After lofting yet another touchdown pass to the back of the end-zone, Daunte Culpepper threw up his arms in exaltation and slapped fives with throngs of cheering fans.
No, it wasn't an NFL game, but rather an early anniversary party at a midtown Manhattan nightclub.
The release on August 12 of "Madden '09" will mark the 20th year of the record-setting EA Sports series, which is both the longest-running and highest-selling sports video game of all-time.
"The impact Madden has had on the sports game industry is massive," said Kevin Kelly, a contributing editor to the video game blog Joystiq.com. "They kind of have a monopoly on the [football] game, but they got to that place by making such a quality football game that really puts you in the game with so much detail. It's helped build a giant sporting empire for them."
Free cocktails and skimpily clad "Madden Girls" flowed freely across the spacious nightclub, a festive backdrop to the presence of five NFL all-pros who've adorned past game covers, including retired St. Louis Rams' great Marshall Faulk, the Baltimore Ravens' linebacker Ray Lewis and last year's cover star, Tennessee Titans' quarterback Vince Young.
"I've been a part of Madden since 2003 [when I was on the cover] and I played Madden since I could afford the game," Faulk told ABC News at the premiere. "So to be here at this event is just great. I love coming out and supporting and being a part of this. And to have five of the guys who have been on the cover here all at once talking about our experiences of being on the game is truly special."
Former Seahawks' all-pro running back Shaun Alexander, who was on the cover of the game in the 2007 edition, which sold a sports-gaming record two million copies worldwide, joined Faulk, Lewis, Young and ex-Minnesota Vikings star Culpepper at the event.
The players discussed any and all things Madden, from how often they themselves played Madden ("anytime, all the time") to the league's best Madden player (much debated) to some good-natured ribbing of Lewis for his status as the only defensive player on the panel.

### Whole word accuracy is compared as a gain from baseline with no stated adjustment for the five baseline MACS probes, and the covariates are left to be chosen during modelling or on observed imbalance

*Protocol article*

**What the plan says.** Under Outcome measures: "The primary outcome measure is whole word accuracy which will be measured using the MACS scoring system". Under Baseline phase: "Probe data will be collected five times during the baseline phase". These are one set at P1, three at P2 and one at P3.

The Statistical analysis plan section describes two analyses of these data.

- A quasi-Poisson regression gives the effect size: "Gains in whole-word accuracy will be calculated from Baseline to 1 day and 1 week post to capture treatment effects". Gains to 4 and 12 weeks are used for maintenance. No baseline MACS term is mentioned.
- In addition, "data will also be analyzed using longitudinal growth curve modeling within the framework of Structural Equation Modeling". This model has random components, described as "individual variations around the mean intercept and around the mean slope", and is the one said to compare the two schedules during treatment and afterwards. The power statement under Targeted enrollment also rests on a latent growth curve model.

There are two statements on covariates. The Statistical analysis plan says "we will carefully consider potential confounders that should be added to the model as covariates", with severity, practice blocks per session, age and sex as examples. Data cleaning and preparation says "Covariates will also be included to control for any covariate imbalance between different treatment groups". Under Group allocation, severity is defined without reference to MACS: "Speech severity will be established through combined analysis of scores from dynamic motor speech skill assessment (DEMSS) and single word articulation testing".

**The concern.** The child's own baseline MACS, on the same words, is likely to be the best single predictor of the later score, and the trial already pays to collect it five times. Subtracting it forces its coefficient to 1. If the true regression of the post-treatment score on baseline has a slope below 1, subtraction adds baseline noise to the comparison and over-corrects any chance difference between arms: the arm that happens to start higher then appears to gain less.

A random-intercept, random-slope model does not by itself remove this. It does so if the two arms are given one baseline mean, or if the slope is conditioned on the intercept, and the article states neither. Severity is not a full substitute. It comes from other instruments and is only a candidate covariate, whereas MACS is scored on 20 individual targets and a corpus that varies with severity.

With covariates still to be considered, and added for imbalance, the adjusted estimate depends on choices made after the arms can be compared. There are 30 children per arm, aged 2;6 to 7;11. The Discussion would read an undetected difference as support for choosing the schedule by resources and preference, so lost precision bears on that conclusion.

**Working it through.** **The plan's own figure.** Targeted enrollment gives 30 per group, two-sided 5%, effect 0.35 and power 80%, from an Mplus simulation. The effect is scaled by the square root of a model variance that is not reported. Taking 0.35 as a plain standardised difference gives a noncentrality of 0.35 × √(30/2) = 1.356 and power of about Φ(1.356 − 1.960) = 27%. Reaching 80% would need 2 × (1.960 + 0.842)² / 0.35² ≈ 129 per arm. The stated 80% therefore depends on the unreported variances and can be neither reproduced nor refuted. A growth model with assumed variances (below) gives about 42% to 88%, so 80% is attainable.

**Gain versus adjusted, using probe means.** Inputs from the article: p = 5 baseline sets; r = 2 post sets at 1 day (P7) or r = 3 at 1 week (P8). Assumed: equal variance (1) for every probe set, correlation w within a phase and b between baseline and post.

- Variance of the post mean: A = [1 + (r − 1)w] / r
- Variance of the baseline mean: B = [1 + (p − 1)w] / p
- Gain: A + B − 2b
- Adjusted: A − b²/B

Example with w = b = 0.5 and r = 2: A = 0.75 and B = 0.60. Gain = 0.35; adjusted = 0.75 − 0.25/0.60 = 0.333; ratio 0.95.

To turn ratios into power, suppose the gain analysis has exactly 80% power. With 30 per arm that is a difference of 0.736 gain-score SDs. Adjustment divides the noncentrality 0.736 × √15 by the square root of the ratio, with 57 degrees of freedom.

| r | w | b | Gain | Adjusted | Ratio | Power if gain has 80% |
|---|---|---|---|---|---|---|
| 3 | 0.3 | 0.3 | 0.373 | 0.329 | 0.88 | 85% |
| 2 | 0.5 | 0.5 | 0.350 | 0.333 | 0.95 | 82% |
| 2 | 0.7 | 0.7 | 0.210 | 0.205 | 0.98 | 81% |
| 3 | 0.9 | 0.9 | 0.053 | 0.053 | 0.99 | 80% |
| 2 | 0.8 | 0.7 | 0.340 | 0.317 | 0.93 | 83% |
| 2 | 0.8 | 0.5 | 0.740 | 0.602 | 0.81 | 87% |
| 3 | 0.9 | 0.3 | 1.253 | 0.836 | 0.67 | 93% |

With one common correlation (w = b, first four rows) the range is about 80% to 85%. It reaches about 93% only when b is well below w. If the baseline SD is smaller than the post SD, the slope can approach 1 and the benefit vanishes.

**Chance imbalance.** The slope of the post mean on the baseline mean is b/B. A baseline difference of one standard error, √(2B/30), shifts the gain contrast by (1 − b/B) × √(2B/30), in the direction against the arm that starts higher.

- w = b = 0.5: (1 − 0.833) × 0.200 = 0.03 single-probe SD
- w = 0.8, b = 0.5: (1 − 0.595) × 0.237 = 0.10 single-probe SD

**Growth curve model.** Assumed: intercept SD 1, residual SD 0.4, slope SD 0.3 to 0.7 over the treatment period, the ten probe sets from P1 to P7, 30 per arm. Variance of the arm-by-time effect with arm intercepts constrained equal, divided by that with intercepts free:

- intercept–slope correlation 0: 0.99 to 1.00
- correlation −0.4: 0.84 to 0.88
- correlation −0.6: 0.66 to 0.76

When it came to the significance of being on the prestigious cover, the players exuded an emotional combination of gratefulness and awe.
Lewis spoke passionately, calling it "one of the greatest honors you'll ever achieve."
Lewis also holds a slightly more dubious cover distinction: he avoided the infamous "Madden Curse," which mandates that a player who appears on the cover of Madden is fated to sustain an injury or significant drop in production the following season.
It started with running back Eddie George in the 2001 release. After being one of the first athletes to appear on the cover (John Madden was the cover fixture until 2000), George sustained a toe injury the following season and set career-lows, after an all-pro season the year before.
The following year was Culpepper's turn. He suffered a crippling back injury and played in only 11 games — throwing 14 touchdowns after a career season prior — in the season after appearing on the Madden 2002 cover.
The most famous example of the Madden Curse is undoubtedly ex-Atlanta Falcons star Michael Vick, who graced the 2004 edition cover after an electric sophomore season in the NFL, but fractured his right fibula in the ensuing preseason, and is now in prison for his highly publicized involvement in an illegal dog fighting ring.